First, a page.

You may never have read a John Green novel but chances are your teenage daughter has. Green has turned into the unlikely voice of a generation or perhaps more accurately, a guy in his late 30’s who can talk to a generation of teens in a way they can both understand and relate to (or as The New Yorker put it “The Teen Whisperer”). That has translated into success at the box office and while Paper Towns doesn’t induce an emotional breakdown complete with tears and snot, it does hit home in a more poignant way. At least for adults. I’m not sure how well a movie set in today’s high school climate but which makes zero reference to social media, will play with teens.

Paper Towns feels a lot like a John Hughes movie. In familiar teen movie trope style, the kids can be boiled down to one label; the jock, the geek, the pretty one. They’re all characters we know or knew in our day and the way they come together is both ludicrous and charmingly believable. Who doesn’t want adventure in their last weeks of high school? In this case, the adventure unfolds as Quentin and his friends go on a two day road trip to New York State in search of Margo Roth Spiegelman; one of the most popular girls in school and Quentin’s long time crush, who has simply vanished. The movie takes a bit of time to get going – the set-up of Quentin and Margo’s history and their last night together spreads over the first half in a sprawling, mildly interesting way but once the crew decides on the road trip, Paper Towns really finds its groove.

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VIFF 2014 Review: Elephant Song

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ElephantSong

If there is one person winning at VIFF this year, it’s got to be Canadian bad boy Xavier Dolan. Not only has he impressed the crowd with his stunning directorial effort Mommy but he’s appeared in no less than two other films screening at the festival. The first, a middling drama from Daniel Grou (the only memorable part of that film are the performances, particularly that of Dolan) and now Elephant Song, a period drama based on a play of the same name.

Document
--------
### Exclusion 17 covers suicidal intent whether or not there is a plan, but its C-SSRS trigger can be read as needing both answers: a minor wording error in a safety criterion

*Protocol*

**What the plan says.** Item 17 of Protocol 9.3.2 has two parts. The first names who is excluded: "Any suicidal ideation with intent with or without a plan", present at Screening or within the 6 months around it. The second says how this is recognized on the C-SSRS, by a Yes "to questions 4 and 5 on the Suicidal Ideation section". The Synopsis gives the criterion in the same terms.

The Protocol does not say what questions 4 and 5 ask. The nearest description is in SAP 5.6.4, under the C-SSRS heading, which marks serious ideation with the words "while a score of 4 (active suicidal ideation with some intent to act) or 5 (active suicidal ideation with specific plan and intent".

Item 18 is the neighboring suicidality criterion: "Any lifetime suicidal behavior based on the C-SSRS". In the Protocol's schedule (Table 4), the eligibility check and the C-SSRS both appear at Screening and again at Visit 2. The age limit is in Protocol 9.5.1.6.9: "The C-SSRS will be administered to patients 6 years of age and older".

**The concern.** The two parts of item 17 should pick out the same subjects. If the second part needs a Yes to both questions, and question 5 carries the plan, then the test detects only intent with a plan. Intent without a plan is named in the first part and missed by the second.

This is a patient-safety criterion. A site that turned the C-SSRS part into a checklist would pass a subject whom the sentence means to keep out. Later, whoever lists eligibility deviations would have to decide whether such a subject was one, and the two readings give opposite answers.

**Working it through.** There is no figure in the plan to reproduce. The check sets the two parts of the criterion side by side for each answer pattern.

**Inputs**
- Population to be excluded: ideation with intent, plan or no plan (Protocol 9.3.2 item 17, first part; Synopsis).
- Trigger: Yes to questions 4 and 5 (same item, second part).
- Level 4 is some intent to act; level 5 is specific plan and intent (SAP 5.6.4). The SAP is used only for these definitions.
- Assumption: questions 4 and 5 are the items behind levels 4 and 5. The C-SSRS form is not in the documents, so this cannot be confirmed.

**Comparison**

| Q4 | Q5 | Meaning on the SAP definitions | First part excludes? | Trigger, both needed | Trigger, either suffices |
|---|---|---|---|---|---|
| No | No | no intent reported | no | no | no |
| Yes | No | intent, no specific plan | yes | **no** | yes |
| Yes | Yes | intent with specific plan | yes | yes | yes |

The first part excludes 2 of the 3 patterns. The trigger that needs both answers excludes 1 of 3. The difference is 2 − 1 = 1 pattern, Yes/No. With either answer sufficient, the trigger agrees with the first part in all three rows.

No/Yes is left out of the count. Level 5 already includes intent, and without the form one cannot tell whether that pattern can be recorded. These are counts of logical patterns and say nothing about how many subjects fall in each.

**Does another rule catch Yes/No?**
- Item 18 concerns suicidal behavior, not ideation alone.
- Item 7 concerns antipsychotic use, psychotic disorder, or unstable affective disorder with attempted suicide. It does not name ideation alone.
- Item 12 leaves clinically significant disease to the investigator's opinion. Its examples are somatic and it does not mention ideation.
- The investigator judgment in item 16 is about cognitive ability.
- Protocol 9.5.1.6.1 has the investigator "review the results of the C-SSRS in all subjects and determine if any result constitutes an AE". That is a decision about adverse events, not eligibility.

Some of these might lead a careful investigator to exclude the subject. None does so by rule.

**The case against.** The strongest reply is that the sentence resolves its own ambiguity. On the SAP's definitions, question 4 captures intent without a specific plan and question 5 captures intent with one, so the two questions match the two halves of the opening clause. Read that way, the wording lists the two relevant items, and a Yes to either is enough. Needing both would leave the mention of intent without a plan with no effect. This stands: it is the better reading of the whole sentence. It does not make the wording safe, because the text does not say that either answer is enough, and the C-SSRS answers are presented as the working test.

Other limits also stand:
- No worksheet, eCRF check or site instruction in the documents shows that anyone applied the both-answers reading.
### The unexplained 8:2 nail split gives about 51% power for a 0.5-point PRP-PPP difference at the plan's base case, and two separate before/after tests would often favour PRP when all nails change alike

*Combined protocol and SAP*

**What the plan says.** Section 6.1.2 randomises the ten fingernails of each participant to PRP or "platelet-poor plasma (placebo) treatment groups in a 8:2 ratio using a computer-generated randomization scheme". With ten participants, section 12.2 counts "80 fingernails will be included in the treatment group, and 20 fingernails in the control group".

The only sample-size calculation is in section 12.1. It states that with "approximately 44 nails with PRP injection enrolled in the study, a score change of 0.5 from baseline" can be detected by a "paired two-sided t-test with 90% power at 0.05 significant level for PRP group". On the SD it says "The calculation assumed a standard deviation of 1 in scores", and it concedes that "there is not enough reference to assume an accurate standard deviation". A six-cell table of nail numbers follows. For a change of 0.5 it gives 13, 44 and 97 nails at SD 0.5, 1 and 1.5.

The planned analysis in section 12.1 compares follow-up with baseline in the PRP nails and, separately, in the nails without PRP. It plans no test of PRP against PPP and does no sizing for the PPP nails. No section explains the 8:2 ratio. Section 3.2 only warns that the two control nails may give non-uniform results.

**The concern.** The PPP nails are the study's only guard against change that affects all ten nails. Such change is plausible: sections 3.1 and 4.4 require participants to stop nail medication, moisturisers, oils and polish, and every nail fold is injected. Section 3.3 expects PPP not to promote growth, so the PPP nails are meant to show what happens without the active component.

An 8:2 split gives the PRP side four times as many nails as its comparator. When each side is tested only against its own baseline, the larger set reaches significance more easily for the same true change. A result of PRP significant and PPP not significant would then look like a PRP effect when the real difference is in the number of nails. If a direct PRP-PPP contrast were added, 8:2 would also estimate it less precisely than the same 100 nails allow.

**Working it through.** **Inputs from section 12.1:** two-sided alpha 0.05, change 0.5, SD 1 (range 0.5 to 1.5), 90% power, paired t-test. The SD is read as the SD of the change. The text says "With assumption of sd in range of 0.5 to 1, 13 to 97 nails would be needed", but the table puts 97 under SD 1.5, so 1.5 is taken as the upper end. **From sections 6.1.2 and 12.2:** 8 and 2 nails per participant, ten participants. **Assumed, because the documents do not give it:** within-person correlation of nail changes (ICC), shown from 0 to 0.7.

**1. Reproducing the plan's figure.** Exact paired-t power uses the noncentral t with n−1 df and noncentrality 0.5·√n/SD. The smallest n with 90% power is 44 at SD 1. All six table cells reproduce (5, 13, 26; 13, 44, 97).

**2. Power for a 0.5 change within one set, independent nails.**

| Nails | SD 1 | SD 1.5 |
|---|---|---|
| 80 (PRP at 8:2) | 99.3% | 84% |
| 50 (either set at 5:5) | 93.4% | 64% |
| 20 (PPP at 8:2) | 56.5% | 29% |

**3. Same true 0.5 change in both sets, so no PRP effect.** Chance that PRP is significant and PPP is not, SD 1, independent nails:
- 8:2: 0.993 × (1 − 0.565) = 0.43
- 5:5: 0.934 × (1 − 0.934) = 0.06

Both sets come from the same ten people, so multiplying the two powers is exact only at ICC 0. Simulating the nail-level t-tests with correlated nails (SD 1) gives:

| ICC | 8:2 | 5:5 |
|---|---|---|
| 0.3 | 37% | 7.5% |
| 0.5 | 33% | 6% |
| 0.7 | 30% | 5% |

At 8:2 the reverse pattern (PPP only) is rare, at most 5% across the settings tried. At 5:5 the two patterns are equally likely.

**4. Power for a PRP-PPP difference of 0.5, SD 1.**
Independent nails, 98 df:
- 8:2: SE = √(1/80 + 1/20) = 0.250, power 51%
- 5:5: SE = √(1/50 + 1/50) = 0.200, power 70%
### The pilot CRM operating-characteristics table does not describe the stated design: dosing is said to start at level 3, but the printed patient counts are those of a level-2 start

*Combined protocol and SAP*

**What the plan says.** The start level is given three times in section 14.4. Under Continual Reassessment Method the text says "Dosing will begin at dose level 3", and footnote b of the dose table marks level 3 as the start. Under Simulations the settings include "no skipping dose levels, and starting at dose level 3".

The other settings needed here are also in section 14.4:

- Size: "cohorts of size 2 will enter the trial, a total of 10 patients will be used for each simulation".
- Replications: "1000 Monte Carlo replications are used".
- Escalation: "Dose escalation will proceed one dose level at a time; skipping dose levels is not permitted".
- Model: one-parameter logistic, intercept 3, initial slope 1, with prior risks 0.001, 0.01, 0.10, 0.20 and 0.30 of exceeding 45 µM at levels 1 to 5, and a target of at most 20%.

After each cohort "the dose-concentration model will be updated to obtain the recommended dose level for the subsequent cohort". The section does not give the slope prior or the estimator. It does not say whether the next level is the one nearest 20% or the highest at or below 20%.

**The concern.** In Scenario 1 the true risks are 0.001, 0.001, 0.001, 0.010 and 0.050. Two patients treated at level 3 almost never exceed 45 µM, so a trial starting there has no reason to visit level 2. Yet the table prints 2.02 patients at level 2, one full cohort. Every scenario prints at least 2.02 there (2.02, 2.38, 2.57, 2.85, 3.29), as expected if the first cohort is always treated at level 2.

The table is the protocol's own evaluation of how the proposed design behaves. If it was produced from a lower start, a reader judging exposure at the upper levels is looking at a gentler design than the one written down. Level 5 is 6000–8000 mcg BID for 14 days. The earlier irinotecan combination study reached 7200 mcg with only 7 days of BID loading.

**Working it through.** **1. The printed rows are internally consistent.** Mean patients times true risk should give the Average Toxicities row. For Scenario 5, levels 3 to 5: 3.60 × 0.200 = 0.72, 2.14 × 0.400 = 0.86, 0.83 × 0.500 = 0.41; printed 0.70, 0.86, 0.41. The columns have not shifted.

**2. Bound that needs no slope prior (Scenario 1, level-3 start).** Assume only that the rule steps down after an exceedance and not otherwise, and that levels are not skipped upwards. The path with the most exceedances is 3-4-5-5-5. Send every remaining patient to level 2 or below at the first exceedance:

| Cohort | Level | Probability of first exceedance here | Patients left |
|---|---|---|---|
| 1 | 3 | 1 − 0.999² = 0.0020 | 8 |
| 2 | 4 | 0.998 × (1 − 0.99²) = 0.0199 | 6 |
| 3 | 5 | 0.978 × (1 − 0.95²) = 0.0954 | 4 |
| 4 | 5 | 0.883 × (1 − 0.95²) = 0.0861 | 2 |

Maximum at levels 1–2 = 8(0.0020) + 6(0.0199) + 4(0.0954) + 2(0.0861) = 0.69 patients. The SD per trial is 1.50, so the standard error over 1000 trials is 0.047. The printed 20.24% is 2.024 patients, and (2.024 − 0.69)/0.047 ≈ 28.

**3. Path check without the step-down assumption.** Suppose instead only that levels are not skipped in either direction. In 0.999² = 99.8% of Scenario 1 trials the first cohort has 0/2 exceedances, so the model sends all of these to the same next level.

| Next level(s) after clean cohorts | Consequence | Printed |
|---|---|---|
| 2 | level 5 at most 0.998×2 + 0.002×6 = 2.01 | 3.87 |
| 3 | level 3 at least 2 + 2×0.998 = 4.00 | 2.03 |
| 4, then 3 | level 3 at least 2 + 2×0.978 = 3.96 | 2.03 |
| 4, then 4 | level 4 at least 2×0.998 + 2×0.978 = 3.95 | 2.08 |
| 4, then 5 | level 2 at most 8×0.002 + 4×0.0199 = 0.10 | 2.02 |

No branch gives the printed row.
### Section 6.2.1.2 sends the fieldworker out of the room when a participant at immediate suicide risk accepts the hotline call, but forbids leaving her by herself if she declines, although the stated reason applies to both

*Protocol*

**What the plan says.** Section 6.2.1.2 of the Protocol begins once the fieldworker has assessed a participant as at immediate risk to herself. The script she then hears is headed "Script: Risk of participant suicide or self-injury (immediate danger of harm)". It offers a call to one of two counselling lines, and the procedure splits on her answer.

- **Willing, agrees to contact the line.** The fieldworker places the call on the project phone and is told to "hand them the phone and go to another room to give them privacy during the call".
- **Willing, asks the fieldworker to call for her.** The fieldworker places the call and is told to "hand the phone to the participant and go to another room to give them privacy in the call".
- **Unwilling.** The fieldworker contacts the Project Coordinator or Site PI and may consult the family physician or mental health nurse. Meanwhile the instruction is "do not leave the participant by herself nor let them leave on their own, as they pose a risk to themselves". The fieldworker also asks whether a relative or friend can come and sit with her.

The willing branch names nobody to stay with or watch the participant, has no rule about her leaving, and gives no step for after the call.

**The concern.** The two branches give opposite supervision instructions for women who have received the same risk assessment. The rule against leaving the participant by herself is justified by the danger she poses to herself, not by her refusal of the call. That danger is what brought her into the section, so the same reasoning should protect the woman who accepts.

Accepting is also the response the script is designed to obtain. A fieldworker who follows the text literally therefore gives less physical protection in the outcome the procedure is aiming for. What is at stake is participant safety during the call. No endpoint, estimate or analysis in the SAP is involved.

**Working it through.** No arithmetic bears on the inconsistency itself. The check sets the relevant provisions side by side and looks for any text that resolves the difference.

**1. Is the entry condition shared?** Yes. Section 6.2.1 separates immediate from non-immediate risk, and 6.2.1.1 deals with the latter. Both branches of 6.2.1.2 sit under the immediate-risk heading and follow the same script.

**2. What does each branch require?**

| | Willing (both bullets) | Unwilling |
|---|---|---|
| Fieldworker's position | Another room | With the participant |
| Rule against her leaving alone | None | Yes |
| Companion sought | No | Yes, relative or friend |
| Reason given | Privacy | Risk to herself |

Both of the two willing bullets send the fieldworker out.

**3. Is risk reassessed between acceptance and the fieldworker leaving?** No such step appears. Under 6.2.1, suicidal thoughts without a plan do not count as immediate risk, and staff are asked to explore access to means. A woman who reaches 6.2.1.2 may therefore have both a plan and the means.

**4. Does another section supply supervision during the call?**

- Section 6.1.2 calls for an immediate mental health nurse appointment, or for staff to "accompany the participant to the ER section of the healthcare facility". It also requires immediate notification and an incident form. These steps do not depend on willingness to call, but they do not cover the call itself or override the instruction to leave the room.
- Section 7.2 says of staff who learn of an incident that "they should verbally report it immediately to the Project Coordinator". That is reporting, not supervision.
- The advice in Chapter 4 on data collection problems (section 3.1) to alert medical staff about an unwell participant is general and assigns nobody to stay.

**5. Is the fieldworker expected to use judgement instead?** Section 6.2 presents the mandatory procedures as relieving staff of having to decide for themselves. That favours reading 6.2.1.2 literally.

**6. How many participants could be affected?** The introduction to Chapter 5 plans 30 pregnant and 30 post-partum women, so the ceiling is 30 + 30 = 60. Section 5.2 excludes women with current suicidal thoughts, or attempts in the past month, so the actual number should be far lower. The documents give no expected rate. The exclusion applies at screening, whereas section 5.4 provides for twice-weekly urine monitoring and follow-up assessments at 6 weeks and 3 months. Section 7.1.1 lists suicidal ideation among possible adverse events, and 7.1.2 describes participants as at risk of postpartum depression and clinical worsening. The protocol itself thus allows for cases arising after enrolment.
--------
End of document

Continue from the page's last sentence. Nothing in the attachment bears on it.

Directed by Charles Binamé, Elephant Song stars Dolan as Michael Aleen, a troubled young man committed to an asylum and his afternoon chat with Dr. Toby Green (Bruce Greenwood). Dr. Green isn’t Michael’s regular shrink but he’s been asked to speak to the boy to try and find out where his regular doctor has disappeared to. In the two hours that follow, Dolan and Greenwood banter back and forth, mostly in circles, and Michael slowly shares personal details about his past. Apparently Greenwood can’t just read the file because he left his glasses at home…yeah.
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Review: The Fault in Our Stars

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Director: Josh Boone (Stuck In Love)
Screenplay: Scott Neustadter, Michael H. Webe, John Green (book)
Producer: Brendan Prost
Starring: Shailene Woodley, Ansel Elgort, Nat Wolff, Laura Dern, Sam Trammell, Willem Dafoe
MPAA Rating: PG-13
Running time: 125 min.


Cancer sucks and generally speaking, movies about cancer suck. They’re saccharin and overtly manipulative of emotions and show you beautiful people dying and those around them suffering and in the end there’s a moment of happiness when you remember the dead soul who so deeply touched the life/lives of the central characters in the short time they knew the sickly person. The Fault in Our Stars is exactly that movie. The only difference here is that this features such charismatic performances that it doesn’t feel like emotional manipulation but more like some sort of catharsis.

Emerging writing superstars Scott Neustadter and Michael H. Weber are starting to corner the market on touching teen dramas starring Shailene Woodley. Last year they were behind the script for the much loved The Spectacular Now and here they are again adapting from John Green’s best selling novel about cancer kinds falling in love. Hazel (Woodley) is really sick and Gus (Ansel Elgort) is in remission. The pair meet at support group and immediately strike up a friendship that later develops into romance before tragedy strikes. After all, you can’t have a movie about cancer without some sort of tragedy (because having cancer isn’t tragedy enough).